My friend Shelly visited us for a few days last weekend. This was fun for me, because it’s always good to touch base with someone I’ve known since I was eight years old. But it was absolute heaven for my kids, because she brought her dog.
Flora is a black lab, sweet and happy and of course very well-behaved, as any service dog would be. She got to work in unusual circumstances at our house; not only did we go for a walk that took us by some goats (which was too unusual for her; she certainly didn’t try to chase one, but she did need a correction or three to stop staring), but we went to the river, to the orchard and to the park as well. Plus she had to work around Nathan and Ryan, who are not good at staying out of other people’s way.
We tried to give her a fair amount of dog time, too. Dave chased her around the back yard and threw sticks for her. We took her out of harness at the river so she could sniff around the mud. And Dave and I both enjoyed taking her out for a little exploration around the neighborhood, with a few short runs thrown in. The kids even showed her our fake dog. (Flora was highly unimpressed with it.)
And now Ryan wants to know when the dog will be coming back…
For a long time now Nathan has been reading. Not sentences, not books, but he’s learned a lot of words (many of them from Minecraft) and it’s been gratifying to see him able to type commands into the computer. He obviously has no trouble with reading, and we’d been content to let him pick it up at his own pace, with only the occasional spontaneous lesson when the opportunity presented itself.
And then, a few weeks ago, Dave took Nathan out for an errand, one that took considerably longer than I expected. When he came back, he told me that he’d decided to take Nathan to the library as well, for the express purpose of checking out books for Nathan to read, and that he now intended to sit down with Nathan each night and work on reading with him.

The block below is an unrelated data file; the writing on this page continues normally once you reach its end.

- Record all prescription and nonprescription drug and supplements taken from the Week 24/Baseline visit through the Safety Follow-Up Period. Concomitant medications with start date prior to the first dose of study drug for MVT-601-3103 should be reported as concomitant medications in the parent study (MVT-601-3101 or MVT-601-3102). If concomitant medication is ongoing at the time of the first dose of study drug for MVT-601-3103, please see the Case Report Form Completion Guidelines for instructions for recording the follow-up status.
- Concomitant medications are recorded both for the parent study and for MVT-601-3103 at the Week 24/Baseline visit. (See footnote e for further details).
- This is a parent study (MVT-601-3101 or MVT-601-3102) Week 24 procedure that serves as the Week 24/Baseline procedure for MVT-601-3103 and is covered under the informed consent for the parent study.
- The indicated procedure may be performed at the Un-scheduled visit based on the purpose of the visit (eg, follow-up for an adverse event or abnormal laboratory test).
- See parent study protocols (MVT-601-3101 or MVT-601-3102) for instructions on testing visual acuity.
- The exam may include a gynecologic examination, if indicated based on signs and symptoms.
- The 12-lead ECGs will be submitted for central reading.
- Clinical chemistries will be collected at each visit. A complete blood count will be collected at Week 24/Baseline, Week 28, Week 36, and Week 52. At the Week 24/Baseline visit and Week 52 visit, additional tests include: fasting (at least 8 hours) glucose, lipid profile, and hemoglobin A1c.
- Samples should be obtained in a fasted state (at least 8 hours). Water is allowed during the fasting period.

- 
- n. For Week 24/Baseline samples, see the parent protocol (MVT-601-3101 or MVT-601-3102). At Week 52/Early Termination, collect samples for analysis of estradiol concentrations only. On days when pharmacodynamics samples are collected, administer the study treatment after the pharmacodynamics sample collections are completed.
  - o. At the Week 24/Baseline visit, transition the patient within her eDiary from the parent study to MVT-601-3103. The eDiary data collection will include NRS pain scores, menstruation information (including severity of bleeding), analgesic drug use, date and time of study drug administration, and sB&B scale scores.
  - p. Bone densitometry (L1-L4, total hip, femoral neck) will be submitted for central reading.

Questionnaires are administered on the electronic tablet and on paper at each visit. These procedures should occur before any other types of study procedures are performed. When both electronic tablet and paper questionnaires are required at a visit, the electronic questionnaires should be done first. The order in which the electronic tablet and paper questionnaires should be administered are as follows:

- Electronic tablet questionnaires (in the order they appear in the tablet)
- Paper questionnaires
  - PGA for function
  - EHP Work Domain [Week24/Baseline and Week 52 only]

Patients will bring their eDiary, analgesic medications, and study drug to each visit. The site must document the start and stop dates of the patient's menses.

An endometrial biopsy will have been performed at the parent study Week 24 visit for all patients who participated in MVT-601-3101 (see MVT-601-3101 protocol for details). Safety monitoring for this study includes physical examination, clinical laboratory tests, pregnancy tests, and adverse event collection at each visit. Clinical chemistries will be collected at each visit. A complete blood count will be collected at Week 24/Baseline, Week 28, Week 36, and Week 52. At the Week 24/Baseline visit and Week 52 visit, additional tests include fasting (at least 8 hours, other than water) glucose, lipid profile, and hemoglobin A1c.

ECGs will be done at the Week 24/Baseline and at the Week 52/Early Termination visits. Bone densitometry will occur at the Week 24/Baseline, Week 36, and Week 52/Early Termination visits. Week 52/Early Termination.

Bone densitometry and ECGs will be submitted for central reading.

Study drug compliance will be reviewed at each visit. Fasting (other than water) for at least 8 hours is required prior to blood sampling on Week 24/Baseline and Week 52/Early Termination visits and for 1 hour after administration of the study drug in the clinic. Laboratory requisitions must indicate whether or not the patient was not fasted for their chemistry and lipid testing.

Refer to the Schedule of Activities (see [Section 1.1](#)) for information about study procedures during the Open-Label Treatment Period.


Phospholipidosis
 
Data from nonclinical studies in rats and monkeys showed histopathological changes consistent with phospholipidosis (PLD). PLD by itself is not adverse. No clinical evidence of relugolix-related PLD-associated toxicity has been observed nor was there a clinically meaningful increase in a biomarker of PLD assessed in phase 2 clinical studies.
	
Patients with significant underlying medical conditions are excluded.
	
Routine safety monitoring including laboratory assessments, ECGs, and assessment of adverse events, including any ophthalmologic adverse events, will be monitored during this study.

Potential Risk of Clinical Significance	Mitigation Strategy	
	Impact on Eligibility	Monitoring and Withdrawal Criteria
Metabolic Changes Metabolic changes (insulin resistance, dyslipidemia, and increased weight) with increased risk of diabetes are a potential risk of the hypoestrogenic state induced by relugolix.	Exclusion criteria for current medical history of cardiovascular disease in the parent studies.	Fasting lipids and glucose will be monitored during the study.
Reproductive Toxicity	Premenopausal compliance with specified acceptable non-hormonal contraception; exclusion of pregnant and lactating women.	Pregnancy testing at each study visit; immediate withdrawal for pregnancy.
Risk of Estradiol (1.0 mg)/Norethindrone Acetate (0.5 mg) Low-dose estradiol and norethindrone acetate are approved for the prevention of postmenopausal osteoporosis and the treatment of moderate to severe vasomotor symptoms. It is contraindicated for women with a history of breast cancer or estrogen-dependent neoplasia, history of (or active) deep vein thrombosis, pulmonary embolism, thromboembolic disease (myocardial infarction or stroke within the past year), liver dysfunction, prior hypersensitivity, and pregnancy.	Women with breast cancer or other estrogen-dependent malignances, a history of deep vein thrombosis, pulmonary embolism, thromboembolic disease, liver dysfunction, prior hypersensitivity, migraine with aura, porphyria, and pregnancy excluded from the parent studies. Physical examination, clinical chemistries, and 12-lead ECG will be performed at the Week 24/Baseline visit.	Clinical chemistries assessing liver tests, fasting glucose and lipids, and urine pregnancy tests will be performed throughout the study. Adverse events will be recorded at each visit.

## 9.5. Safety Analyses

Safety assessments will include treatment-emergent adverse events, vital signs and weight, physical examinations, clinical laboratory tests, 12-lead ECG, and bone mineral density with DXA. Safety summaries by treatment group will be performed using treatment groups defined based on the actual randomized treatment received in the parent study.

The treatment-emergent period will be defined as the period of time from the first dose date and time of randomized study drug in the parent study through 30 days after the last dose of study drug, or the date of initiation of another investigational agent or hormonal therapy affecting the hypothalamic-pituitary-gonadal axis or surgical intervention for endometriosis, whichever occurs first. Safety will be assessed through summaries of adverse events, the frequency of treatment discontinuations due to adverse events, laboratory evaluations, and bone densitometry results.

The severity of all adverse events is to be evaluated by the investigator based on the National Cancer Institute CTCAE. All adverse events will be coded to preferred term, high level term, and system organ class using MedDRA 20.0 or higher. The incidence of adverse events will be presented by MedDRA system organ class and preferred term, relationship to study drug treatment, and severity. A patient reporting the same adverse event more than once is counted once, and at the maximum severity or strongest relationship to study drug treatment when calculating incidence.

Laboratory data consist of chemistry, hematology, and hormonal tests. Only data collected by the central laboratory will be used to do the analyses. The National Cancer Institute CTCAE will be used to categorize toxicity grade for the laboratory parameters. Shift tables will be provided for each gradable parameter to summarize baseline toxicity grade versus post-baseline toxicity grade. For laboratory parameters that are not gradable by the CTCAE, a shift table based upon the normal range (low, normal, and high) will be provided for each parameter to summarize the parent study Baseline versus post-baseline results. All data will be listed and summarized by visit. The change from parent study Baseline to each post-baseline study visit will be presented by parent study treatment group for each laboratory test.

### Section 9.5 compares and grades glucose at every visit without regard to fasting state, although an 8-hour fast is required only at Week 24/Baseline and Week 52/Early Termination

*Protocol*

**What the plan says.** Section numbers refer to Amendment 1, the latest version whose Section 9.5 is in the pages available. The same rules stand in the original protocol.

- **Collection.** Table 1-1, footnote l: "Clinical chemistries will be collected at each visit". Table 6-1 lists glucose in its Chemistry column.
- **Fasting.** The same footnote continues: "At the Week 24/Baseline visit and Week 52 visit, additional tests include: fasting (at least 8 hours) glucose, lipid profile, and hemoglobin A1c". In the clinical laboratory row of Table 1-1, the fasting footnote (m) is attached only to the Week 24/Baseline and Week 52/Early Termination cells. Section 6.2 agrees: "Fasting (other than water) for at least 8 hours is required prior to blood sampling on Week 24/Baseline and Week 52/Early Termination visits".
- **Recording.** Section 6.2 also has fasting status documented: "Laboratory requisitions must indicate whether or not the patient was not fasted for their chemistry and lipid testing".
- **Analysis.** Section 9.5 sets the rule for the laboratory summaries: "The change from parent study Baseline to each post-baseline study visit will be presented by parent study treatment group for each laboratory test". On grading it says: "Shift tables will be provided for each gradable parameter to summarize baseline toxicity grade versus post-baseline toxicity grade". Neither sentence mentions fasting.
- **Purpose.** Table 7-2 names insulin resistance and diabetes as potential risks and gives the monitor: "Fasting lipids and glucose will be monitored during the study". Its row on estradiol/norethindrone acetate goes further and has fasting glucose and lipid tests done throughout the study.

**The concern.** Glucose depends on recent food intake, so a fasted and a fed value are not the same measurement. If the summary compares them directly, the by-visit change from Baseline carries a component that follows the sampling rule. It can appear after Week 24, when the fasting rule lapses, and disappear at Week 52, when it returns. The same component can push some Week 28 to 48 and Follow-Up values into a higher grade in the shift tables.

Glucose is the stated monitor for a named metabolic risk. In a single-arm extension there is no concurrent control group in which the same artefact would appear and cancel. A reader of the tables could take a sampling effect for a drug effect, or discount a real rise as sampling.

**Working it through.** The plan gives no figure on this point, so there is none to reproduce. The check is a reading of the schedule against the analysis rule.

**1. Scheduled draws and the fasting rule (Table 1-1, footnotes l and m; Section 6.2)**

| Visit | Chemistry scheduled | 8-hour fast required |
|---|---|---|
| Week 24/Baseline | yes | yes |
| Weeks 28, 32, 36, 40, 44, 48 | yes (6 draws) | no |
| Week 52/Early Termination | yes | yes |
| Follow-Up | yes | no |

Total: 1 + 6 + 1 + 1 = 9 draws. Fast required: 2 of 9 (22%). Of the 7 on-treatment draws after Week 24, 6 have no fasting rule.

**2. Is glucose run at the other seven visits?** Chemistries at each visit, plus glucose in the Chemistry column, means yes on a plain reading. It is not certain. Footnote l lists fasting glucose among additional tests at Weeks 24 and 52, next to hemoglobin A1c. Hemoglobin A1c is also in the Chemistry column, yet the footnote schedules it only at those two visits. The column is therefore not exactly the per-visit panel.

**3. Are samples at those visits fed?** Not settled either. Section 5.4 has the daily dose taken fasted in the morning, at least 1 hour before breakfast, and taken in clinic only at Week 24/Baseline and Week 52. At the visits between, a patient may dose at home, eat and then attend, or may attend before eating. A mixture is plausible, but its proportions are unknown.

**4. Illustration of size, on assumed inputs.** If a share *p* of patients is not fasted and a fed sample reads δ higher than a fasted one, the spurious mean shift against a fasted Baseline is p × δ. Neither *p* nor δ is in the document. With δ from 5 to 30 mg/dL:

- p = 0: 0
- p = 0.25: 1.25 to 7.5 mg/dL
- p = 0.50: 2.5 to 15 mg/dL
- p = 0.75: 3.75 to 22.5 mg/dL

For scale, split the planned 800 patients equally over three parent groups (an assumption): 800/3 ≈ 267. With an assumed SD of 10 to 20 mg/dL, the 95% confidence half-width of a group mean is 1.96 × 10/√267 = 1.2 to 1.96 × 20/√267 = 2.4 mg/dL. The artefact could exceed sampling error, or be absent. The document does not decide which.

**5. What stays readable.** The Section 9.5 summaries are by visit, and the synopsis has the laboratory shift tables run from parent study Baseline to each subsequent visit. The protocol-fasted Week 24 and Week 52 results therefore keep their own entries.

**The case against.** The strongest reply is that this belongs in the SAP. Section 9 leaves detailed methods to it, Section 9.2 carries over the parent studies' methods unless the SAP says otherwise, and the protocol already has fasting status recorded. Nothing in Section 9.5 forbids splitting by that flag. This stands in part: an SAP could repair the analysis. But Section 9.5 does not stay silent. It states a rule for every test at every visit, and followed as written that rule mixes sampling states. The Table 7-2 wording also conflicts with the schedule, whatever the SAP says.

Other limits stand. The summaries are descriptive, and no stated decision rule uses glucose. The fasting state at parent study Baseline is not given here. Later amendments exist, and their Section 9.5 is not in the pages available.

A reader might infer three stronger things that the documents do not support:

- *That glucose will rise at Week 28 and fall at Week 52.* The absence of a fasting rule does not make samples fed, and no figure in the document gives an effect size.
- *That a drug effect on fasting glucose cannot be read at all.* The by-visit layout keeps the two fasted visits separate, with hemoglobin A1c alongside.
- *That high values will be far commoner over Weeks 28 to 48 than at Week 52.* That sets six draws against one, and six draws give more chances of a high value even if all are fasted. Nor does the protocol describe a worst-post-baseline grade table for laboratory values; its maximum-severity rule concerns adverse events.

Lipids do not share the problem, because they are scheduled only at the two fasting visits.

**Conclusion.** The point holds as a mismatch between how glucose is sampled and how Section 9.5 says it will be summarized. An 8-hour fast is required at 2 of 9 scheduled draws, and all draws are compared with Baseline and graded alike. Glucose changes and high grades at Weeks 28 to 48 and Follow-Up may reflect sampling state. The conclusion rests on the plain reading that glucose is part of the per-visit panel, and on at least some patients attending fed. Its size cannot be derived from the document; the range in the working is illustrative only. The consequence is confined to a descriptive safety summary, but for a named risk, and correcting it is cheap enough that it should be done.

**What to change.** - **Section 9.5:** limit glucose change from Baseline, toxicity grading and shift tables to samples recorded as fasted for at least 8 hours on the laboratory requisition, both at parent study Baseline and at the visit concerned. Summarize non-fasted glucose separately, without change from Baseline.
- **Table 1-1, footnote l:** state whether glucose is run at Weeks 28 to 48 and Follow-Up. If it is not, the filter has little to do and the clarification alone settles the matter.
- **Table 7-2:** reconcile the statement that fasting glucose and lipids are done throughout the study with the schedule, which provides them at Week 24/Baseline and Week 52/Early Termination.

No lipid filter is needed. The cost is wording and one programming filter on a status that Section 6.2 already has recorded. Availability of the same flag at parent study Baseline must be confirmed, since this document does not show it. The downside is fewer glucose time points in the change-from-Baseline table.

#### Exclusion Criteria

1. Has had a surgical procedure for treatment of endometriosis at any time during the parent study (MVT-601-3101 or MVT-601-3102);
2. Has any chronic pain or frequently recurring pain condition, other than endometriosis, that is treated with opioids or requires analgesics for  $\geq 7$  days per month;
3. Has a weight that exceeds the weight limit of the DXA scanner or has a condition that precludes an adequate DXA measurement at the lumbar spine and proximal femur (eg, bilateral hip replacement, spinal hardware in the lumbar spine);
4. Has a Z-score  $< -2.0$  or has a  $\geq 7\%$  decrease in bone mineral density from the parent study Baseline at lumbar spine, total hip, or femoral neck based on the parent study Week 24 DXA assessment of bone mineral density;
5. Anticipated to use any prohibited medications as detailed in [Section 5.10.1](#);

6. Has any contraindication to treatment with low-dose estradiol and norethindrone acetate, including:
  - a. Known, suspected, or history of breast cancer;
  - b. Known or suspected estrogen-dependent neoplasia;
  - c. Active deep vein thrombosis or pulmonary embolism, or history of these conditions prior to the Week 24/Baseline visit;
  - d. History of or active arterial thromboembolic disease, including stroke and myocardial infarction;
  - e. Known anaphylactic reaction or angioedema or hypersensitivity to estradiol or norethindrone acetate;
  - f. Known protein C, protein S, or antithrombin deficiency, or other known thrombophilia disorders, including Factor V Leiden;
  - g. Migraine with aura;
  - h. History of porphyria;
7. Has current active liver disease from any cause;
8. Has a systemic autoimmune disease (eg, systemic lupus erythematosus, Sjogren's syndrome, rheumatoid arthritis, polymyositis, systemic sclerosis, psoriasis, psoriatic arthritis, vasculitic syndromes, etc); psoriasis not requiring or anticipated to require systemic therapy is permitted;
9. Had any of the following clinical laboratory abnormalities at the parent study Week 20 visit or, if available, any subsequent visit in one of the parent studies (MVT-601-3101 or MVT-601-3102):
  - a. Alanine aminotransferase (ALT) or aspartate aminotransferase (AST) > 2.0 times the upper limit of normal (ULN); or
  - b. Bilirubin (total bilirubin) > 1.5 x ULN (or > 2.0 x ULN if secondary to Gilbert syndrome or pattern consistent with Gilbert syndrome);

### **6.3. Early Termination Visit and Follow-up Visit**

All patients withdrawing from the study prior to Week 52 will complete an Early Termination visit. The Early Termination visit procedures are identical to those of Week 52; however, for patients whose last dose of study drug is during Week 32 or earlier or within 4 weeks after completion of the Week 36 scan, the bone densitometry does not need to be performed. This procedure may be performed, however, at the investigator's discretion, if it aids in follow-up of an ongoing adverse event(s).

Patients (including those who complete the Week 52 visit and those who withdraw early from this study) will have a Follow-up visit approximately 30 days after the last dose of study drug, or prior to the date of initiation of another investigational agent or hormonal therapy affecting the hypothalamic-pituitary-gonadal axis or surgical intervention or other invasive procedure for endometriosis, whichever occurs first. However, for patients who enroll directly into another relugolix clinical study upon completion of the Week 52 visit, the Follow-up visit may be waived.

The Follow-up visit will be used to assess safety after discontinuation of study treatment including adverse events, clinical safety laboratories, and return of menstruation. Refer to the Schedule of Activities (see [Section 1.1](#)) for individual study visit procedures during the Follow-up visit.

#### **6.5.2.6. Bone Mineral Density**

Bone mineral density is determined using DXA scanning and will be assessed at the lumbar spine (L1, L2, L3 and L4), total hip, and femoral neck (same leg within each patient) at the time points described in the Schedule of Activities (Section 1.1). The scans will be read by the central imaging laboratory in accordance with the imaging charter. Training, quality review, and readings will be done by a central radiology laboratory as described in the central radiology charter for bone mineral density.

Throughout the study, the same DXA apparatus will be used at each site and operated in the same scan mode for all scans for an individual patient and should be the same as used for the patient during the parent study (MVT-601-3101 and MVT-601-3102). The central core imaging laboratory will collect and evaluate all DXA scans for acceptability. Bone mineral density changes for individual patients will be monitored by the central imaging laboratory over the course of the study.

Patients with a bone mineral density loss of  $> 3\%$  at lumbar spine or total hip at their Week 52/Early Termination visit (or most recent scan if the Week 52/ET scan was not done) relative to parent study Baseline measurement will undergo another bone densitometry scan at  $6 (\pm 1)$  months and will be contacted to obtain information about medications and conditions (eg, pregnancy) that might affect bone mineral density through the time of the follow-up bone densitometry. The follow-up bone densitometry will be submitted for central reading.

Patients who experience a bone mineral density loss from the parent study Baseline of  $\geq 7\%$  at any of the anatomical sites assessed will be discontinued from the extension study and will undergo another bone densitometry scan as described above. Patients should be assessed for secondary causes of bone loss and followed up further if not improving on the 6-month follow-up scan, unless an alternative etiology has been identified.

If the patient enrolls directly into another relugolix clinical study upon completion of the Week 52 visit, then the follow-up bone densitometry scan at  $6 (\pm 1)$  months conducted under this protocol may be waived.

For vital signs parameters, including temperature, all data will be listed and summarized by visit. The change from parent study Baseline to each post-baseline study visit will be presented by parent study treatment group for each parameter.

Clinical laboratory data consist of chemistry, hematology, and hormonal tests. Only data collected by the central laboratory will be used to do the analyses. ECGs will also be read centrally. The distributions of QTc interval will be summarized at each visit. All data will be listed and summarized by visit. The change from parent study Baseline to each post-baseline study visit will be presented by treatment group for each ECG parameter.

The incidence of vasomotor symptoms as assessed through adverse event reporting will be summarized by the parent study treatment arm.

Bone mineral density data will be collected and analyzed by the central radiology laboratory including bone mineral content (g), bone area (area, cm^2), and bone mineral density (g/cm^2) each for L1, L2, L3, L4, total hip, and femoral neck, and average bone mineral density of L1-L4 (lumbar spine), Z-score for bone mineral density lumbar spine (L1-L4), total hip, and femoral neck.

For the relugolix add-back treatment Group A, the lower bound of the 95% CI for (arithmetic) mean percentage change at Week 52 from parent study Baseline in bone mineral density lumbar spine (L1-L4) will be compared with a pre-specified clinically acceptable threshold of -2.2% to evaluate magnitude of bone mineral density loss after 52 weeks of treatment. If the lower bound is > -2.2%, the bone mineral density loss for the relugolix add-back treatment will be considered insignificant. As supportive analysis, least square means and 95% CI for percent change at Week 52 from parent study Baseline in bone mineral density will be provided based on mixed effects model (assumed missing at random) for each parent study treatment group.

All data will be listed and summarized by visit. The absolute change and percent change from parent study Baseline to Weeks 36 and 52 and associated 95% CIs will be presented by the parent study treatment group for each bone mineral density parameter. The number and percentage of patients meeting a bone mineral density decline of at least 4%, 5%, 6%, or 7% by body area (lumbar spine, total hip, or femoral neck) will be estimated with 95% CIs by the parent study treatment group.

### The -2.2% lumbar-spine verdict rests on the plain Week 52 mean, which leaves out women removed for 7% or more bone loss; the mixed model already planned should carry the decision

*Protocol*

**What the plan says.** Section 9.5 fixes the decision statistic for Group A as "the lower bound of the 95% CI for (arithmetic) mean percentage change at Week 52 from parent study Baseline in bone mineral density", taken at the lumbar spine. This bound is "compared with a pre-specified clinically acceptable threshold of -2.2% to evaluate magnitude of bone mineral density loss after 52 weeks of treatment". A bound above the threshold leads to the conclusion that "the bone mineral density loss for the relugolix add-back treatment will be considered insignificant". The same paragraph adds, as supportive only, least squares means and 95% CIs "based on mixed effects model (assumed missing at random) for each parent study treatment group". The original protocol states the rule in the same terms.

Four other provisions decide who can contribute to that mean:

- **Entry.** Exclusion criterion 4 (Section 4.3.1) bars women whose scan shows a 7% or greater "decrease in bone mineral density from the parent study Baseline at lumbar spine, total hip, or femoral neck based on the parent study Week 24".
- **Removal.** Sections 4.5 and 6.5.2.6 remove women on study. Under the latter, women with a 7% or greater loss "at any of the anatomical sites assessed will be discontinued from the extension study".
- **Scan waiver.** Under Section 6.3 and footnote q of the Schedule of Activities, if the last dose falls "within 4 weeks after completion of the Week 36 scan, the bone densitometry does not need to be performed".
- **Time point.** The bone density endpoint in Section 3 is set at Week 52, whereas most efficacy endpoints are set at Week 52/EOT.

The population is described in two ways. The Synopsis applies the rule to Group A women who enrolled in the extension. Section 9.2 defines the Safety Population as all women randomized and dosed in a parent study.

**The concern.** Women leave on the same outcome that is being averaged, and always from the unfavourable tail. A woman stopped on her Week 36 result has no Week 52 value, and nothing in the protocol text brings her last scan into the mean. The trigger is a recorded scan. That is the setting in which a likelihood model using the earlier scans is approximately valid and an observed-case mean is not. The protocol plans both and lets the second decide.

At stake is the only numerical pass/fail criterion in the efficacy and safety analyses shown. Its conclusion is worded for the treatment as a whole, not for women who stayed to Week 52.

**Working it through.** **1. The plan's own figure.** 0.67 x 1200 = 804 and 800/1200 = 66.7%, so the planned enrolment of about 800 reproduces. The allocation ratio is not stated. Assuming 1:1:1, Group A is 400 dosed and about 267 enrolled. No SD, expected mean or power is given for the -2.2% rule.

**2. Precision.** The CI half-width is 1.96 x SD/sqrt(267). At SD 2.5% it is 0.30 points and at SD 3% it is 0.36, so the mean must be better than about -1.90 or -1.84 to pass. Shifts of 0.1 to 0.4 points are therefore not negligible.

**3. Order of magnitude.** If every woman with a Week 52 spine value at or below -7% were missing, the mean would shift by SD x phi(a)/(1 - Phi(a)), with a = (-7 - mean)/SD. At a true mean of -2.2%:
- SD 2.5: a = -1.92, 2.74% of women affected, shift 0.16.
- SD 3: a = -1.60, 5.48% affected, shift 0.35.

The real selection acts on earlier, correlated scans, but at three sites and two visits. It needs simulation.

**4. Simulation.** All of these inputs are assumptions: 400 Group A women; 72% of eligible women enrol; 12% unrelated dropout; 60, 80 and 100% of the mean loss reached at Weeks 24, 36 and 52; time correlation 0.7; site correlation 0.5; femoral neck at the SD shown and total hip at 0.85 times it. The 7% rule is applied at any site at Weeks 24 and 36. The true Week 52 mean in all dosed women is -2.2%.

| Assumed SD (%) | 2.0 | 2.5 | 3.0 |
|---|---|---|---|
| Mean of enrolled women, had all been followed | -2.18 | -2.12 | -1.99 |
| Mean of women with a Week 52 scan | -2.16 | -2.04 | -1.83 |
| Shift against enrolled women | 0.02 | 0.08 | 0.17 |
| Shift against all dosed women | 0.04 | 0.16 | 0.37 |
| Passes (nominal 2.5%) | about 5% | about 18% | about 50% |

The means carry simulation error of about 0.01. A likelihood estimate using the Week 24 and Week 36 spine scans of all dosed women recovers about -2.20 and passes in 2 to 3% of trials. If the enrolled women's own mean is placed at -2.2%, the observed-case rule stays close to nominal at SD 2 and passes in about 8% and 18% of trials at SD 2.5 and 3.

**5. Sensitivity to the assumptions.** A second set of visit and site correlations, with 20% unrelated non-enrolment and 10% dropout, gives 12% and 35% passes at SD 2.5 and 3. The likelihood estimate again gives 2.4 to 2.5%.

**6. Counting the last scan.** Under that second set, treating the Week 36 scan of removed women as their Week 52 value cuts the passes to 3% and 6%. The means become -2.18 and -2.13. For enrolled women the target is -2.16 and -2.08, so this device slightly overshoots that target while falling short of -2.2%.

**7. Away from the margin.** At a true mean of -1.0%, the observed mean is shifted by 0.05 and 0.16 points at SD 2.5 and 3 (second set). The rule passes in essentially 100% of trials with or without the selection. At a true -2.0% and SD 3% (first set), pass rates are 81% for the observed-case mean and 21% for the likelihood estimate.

I was surprised; I’d had no warning of this. But that’s pretty much how Dave works. Warnings are not really his thing.
So every night, now, they sit together just before bed and read. It’s a special father-son bonding time, I guess, because Nathan doesn’t seem to be tiring of it. And it’s fantastic to listen to his little voice finding most of the words on each page. Ryan often sits with them, but if he’s too wiggly and gets banished, I’ll either put him to bed or read with him separately.
And Nathan is starting to get the idea that he can read. Just the other day as we were driving he looked over at the bus in the next lane, and informed me that it said “school bus” on the back. He’s been trying to decipher signs and packaging too.
I love it, because I know how much his world will explode when he can read whatever he wants.
On a recent visit to the library, Ryan caught sight of a globe. He spent a minute examining it and testing its spin. He then asked, very loudly, “Is this Google Earth?”